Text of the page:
“COAL” is a new reality TV show set in West Virginia and featuring people who work in one of the country’s most dangerous jobs. What it doesn’t feature is any women.

Were women commonly found in the dark and damp mines, as well as in other dangerous workplaces, the pay average for all women would rise. Were more women found in those jobs, the unemployment rate for females would be pushed up. And if feminist politics were pushed aside for reality, there’d be no “Equal Pay Day” every year at about the same time as “Tax Freedom Day.”

Equal Pay Day is the mythical date on which compensation for women supposedly catches up with what men earned as of the previous Dec. 31. In other words, in the feminist mythos, women had to work from Jan. 1 to April 12 (which was also “Tax Freedom Day”) this year just to make as much as men did before Jan. 1.

This is the storied glass ceiling that still raises high the roof beam of bile over alleged gender discrimination. Were women working in those underground coal mines with a ceiling of less than four feet, or in any number of jobs that aren’t for the faint of heart (male or female), the pay differential between men and women would shrink. And the unemployment rate for women would go up.

The National Committee for Pay Equity, promoter of Equal Pay Day, wasn’t organizing marches during the recent recession over its inordinate effect on men. This wasn’t called a “hecession” for nothing.

Men tend to work in jobs that pay more but are also more dangerous, more physically demanding and more vulnerable to layoffs. Construction, manufacturing and trucking are examples of jobs dominated by males but also disproportionately affected by downturns.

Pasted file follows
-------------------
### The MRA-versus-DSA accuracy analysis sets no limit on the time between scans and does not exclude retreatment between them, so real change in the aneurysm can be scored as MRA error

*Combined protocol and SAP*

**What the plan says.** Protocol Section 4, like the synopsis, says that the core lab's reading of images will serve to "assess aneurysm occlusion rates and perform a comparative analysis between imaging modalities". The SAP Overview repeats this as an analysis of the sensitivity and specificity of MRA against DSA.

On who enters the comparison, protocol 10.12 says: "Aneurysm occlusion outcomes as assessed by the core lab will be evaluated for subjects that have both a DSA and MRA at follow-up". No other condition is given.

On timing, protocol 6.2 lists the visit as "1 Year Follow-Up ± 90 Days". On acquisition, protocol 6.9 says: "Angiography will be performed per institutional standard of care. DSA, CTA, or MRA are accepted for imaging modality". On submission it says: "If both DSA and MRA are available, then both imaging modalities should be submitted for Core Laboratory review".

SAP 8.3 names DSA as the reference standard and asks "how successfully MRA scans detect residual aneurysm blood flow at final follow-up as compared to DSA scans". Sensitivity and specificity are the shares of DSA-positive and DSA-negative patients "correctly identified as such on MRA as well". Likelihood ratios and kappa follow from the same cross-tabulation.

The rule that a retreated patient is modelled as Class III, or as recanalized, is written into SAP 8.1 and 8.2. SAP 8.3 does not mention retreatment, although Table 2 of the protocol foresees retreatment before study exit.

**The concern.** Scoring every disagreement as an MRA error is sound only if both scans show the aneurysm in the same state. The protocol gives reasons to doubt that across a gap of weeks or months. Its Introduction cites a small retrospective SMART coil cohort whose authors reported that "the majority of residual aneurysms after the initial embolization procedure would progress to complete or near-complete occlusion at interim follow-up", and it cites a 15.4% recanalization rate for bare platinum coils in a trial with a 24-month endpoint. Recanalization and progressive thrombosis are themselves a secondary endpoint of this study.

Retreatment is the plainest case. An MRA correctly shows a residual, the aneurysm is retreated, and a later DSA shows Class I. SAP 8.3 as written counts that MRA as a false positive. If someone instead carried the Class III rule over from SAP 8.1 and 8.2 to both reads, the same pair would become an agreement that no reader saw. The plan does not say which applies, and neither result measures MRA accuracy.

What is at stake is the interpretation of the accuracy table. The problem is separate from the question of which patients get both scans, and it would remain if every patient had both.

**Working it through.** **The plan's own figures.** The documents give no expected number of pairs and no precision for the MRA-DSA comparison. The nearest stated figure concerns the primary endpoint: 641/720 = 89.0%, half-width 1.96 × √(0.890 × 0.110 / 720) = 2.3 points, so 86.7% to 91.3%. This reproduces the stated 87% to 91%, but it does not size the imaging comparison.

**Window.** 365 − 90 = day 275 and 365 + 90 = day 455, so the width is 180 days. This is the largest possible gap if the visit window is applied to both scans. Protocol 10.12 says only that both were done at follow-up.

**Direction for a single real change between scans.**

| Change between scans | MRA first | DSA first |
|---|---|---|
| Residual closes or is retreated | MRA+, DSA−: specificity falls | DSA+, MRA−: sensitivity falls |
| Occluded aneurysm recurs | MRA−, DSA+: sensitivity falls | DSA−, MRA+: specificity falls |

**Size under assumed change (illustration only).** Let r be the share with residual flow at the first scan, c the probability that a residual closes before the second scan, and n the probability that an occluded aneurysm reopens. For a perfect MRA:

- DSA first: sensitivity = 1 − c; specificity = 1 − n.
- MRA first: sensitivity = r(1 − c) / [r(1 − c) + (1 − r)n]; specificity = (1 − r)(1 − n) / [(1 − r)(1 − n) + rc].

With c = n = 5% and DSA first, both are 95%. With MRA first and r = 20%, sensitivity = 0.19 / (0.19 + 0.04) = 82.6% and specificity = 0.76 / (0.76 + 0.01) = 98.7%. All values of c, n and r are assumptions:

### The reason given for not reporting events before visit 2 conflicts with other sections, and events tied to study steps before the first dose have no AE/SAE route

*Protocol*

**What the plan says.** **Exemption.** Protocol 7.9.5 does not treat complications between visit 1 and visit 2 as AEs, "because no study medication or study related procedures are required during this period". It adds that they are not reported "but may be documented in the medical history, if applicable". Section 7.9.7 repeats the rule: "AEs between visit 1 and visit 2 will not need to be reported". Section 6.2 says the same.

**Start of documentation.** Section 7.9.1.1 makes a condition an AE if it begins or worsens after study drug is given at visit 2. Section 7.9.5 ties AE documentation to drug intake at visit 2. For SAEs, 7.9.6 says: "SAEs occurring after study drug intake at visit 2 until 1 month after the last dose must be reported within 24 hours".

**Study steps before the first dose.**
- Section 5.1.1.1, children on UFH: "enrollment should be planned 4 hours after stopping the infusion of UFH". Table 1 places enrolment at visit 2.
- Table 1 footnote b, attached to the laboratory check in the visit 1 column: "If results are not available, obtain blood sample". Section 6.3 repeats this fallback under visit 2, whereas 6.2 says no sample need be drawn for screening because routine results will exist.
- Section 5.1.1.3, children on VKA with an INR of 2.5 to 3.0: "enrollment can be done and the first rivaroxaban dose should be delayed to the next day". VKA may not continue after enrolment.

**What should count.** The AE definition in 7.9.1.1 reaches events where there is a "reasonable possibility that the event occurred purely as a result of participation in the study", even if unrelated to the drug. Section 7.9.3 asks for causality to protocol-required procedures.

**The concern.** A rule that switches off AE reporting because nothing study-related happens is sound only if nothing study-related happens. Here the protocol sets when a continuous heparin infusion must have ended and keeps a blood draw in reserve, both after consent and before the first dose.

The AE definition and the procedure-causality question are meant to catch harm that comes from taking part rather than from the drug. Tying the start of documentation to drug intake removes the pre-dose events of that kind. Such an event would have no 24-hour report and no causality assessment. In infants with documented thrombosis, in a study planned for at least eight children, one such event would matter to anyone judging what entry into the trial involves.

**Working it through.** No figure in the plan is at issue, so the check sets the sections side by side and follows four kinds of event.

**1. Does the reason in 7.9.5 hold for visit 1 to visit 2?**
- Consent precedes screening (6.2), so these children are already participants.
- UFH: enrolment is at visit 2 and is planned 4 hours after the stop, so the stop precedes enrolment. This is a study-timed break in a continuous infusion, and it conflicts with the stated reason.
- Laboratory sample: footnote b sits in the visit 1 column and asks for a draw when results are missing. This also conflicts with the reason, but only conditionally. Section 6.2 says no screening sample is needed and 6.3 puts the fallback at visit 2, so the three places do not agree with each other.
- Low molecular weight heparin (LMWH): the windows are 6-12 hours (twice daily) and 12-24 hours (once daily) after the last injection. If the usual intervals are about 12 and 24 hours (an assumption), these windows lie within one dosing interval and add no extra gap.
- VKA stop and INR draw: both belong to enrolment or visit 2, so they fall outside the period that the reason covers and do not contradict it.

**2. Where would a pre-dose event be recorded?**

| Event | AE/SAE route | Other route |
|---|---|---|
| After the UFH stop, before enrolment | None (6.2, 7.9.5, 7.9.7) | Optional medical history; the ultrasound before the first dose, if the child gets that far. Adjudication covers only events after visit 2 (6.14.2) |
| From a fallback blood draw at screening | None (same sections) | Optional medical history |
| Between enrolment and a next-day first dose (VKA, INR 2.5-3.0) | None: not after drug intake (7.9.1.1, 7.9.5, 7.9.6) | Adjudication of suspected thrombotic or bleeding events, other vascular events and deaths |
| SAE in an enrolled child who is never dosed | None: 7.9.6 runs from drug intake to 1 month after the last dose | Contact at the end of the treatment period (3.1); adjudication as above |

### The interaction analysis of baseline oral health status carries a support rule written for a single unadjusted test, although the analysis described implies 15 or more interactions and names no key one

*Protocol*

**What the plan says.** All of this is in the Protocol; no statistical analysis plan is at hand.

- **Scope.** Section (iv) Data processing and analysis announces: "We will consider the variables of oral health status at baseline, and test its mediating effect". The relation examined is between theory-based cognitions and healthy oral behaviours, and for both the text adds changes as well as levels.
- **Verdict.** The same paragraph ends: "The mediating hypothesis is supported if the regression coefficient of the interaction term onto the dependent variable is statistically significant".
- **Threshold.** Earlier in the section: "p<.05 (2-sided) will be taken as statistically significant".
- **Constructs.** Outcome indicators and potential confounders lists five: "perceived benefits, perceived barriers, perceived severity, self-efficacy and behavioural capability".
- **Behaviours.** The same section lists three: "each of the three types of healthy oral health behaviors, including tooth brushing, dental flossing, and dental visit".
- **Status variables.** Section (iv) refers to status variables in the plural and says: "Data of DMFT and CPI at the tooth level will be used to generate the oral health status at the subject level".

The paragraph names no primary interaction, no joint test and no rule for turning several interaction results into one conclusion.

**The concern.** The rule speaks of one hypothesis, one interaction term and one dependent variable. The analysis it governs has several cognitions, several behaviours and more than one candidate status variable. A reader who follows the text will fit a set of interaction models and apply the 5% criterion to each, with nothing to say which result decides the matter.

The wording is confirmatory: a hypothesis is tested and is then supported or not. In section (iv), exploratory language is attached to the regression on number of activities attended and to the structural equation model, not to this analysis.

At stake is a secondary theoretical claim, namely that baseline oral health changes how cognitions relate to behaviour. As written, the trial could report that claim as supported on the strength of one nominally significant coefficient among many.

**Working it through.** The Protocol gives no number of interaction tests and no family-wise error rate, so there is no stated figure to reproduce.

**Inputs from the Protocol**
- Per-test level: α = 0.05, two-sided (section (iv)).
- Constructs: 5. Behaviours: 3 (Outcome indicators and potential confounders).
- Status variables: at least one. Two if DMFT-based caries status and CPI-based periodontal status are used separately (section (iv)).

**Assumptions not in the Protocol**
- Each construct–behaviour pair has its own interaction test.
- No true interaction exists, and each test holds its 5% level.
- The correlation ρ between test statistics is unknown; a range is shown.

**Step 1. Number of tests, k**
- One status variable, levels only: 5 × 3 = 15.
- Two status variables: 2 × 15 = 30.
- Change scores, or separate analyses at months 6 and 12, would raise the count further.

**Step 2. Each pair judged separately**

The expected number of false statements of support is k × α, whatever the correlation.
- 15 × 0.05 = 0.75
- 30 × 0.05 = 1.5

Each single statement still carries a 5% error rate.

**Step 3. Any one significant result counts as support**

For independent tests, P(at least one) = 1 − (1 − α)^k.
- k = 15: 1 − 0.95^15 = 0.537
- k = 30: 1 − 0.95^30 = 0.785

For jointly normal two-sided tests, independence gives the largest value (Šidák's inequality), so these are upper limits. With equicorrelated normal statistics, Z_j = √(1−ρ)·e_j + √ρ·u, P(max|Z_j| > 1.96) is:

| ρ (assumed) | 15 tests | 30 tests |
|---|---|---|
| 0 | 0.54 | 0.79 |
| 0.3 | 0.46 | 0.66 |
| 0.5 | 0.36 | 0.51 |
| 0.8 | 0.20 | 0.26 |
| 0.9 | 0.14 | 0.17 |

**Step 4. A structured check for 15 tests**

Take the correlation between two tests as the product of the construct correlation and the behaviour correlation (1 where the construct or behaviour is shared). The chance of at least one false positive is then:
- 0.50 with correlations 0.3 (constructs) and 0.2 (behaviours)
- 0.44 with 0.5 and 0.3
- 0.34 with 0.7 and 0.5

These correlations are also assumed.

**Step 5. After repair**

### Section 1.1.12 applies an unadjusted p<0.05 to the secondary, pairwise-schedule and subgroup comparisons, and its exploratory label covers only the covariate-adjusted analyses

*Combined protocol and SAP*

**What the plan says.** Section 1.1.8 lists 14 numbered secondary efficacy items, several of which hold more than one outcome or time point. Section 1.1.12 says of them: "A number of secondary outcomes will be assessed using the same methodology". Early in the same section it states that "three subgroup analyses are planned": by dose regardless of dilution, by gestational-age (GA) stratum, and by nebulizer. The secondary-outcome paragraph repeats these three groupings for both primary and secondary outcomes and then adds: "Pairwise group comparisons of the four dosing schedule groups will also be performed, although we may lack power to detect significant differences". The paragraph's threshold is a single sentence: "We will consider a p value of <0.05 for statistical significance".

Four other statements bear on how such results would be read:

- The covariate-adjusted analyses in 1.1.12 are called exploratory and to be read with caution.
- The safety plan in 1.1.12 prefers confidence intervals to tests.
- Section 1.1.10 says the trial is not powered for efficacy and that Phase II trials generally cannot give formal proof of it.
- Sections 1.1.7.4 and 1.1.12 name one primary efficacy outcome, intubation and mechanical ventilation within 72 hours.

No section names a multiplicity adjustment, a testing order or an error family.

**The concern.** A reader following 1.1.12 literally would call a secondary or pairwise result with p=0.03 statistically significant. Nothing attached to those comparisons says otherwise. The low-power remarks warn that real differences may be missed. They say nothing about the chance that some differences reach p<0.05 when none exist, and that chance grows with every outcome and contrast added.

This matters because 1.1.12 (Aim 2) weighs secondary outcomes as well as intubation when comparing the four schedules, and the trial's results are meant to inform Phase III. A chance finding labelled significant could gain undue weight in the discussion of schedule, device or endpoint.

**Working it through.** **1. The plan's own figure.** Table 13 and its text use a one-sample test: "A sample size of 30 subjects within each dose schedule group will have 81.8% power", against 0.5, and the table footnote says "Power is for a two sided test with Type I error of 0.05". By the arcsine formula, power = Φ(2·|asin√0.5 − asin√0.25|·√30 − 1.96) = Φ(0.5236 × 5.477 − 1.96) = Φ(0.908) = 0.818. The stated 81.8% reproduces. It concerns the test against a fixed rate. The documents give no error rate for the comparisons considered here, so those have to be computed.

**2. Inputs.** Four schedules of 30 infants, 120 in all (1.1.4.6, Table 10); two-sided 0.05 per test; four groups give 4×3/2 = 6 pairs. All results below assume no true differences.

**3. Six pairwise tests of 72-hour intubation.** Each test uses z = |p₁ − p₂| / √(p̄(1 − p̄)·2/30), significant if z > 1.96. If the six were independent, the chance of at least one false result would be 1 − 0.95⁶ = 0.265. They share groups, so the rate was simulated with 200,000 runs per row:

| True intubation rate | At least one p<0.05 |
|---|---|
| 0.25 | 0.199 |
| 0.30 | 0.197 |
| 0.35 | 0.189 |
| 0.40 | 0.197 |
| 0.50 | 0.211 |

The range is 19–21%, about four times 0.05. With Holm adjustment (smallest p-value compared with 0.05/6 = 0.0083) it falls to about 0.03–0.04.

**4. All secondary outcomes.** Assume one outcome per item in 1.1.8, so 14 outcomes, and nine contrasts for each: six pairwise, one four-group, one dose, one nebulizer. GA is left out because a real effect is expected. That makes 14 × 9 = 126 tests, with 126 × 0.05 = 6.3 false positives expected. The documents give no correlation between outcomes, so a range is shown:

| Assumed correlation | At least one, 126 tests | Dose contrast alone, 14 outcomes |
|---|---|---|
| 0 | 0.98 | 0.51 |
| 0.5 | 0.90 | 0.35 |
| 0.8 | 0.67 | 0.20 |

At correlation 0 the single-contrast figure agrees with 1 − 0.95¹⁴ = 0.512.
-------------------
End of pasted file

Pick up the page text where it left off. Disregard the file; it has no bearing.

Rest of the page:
Carrie Lukas, executive director of the Independent Women’s Forum, makes this point in a Wall Street Journal op-ed published on Equal Pay Day. Lukas shatters the glass ceiling myth and characterizes Equal Pay Day as an event “dedicated to manufactured feminist grievances.”

The gender gap makes for a good fable but it’s based on the assumption that women make less as a whole because they’re women rather than because of the choices they make. Those choices often involve jobs in the health care and public sectors, which may not pay as well as mining and manufacturing but are less vulnerable to recessions.

Women make other choices as well, working fewer hours than men on average and taking more time off for family. And one study of childless urban workers aged 22-30 found that women earned 8 percent more than men.

Let’s stop mining for grievances and focus on Tax Freedom Day instead. Men and women would both benefit from working less just to pay taxes.